Think of discovering your potential as mining for gold.  It requires strategy, patience, persistence and hard work.  Would it be worth the effort if the results gave you access to life-changing levels of potential?

“You were born to win, but to be a winner,
you must plan to win, prepare to win,
and expect to win.”
— Zig Ziglar

Here are your additional challenge questions:  Where should I be looking for my gold?  What tools will I use?  What will I do today to start my mining expedition?  What opportunities are available to help me get started?  Who can help me stay on track?

Your Birthright of Empowerment

If you listen carefully, you will discover clues about a person’s belief system.  For example, in business when asked what we do for a living, we usually respond with our titles, especially when they contain power words like supervisor, manager, and director.  When I ask business students about their career goals, I frequently hear something like, “I’m looking for an entry level position so I can become a manager.”  When I ask them why, their response could be fairly paraphrased as “having a position that empowers me to tell other people what to do and when and how to do it.”  The underlying belief that graduates (and the rest of us) have is that our bosses wield power over us.  As the conversation continues, that belief would become more and more evident.

How do people with these titles get their power? Is the power real or merely perceived?  I’d say we perceive it from from the motivational practices of rewards and punishment (aka “carrots and sticks.”)  Assuming this is true, let’s imagine for a moment that there is a more effective way to motivate people?  How would that change our perception of the management function?

“It is inconceivable that people are motivated solely or even mainly by external incentives.”
— Bruno Frey

There is a growing body of research and literature suggesting that a management model based primarily on doling out incentives and dishing out penalties to control people is becoming obsolete.  In his book “Drive”, Daniel Pink explains why changes in modern society and greater understanding of human behavior are nudging us away from “carrots and sticks” approaches.  Carrots and sticks are still effective when used appropriately.  But, they not only have limitations, they can also be counterproductive.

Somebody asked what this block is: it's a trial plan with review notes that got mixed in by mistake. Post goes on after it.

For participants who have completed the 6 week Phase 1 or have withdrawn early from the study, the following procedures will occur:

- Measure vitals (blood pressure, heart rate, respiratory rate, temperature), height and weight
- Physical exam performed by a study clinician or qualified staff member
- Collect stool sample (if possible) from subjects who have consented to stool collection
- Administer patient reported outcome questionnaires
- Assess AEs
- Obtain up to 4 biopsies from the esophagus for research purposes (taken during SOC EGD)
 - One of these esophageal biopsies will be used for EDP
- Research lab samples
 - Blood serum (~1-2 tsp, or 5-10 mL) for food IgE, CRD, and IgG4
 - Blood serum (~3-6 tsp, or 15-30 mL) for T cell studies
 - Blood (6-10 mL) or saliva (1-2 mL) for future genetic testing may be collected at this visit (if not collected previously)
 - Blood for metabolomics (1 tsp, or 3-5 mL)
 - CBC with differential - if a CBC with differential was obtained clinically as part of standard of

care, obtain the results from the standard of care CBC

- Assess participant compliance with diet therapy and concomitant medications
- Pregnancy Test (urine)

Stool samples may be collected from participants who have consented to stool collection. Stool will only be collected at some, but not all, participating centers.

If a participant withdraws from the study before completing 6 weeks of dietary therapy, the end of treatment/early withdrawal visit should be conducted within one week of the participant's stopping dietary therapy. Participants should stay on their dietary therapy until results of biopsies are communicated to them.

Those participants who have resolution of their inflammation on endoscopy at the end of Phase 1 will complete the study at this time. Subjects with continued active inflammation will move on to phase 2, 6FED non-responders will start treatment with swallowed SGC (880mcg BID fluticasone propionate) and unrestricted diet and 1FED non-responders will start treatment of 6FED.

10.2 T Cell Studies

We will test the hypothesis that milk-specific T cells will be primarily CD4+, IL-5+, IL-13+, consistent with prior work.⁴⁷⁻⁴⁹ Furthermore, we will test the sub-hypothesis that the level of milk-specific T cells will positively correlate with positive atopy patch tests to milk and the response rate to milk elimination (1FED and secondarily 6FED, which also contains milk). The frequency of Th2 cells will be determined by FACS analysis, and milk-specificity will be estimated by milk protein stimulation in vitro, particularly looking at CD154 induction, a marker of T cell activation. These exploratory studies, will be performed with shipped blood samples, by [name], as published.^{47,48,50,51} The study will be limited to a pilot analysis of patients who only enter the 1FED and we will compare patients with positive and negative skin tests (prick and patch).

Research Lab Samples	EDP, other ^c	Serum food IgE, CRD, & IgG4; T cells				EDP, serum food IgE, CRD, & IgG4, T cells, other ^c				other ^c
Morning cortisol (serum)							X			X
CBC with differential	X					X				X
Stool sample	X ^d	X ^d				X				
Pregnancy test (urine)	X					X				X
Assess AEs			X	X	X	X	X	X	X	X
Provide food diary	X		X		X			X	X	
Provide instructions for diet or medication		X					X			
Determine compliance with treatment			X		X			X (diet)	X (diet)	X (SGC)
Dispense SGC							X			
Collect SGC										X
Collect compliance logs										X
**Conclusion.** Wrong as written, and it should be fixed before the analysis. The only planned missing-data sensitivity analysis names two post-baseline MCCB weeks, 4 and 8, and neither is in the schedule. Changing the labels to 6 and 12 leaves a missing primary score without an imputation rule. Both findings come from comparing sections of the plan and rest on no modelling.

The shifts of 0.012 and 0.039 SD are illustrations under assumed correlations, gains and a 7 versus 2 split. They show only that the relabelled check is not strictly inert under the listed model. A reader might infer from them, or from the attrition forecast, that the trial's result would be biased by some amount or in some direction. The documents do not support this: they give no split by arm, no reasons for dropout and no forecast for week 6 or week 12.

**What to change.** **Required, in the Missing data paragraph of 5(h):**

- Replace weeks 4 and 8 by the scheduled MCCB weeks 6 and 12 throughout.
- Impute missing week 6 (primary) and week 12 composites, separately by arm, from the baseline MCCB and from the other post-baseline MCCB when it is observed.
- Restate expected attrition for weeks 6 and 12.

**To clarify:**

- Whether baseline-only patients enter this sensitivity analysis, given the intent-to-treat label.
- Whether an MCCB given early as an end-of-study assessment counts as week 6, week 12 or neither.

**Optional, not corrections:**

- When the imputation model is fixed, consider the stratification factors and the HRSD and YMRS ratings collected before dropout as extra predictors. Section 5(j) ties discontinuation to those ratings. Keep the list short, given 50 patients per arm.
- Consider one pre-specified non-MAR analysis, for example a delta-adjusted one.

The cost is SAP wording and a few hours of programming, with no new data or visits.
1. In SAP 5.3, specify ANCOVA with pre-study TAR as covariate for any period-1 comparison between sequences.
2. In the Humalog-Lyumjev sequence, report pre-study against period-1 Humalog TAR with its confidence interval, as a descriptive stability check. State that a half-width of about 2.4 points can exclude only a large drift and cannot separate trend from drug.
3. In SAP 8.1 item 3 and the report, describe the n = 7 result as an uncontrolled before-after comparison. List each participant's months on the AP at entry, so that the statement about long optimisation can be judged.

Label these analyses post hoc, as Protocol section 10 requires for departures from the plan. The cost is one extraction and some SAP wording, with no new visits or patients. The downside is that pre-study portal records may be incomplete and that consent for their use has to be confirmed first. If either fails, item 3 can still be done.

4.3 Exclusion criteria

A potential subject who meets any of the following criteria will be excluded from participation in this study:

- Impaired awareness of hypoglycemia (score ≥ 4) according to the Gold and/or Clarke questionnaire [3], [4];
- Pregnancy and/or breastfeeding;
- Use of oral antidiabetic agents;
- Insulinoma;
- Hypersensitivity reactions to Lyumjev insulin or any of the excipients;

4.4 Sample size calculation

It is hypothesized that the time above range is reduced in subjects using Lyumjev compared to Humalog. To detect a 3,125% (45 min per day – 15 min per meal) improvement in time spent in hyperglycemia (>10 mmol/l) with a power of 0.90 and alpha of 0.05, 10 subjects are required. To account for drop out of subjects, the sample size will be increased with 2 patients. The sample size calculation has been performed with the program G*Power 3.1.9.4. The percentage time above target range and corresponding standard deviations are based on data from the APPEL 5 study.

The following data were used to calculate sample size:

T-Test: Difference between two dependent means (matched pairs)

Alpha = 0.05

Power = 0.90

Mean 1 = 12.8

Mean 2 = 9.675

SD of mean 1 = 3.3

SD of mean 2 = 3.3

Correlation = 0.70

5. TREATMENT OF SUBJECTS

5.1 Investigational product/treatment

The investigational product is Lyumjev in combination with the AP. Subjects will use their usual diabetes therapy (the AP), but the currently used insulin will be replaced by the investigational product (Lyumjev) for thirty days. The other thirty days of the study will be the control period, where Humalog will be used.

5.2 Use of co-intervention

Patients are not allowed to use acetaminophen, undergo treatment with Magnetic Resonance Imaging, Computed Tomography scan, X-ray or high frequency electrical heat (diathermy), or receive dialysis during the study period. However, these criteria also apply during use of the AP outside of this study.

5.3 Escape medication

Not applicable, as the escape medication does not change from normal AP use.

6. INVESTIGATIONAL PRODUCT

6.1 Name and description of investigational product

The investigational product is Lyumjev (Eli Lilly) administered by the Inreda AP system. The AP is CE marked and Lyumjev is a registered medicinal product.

“People use rewards expecting to gain the benefit of increasing another person’s motivation and behavior, but in so doing, they often incur the unintentional and hidden cost of undermining that person’s intrinsic motivation toward the activity.”
— Excerpt from “Drive”, by Daniel H. Pink, p. 39.

As it turns out, what we once believed about motivation is incompatible with how people are wired.  It is becoming more obvious that today’s workers, especially those doing highly technical and creative work, are self-motivated by the following desires: 1) self-direction (autonomy); 2) self-improvement (mastery); and 3) relevance (purpose).  Could a business model that leverages these native motivators really succeed or is this some new age fad doomed to fail?

“… the very notion of ’empowerment’ … presumes that the organization has the power and benevolently ladles some of it into the waiting bowls of grateful employees.”
— “Drive” by Daniel H. Pink, p. 91.

So, how does empowerment fit into this post?  In “How Am I Sabotaging My Future? (Part 11)” I wrote about empowerment in the context of professional development.  When I saw a summary of “Drive” on YouTube and read the book, I came to the conclusion that empowerment is our birthright AND is also “ladeled out” as described in the quote above.  Here’s how they both are true.  We’re born empowered.  Bit-by-bit, by submitting to the will of others and conforming to the demands of our institutions, we gradually delegate our inalienable birthright of empowerment.  Yet, we can never surrender it and we can always “undelegate” it.  In fact, NOT “undelegating” is itself an act of empowerment.  So, the connection between this post and the one cited above is simply this.  Engaging in personal development is one way we invoke our birthright AND enhance our ability to capitalize on it at the same time.

This perspective of empowerment is not intended to incite a revolution at work.  It is merely to help explain the inner turmoil you feel when your employer just doesn’t get what makes you tick.  You DO have the power to deal with this turmoil.  How?  That’s a subject for another day and a qualified career coach.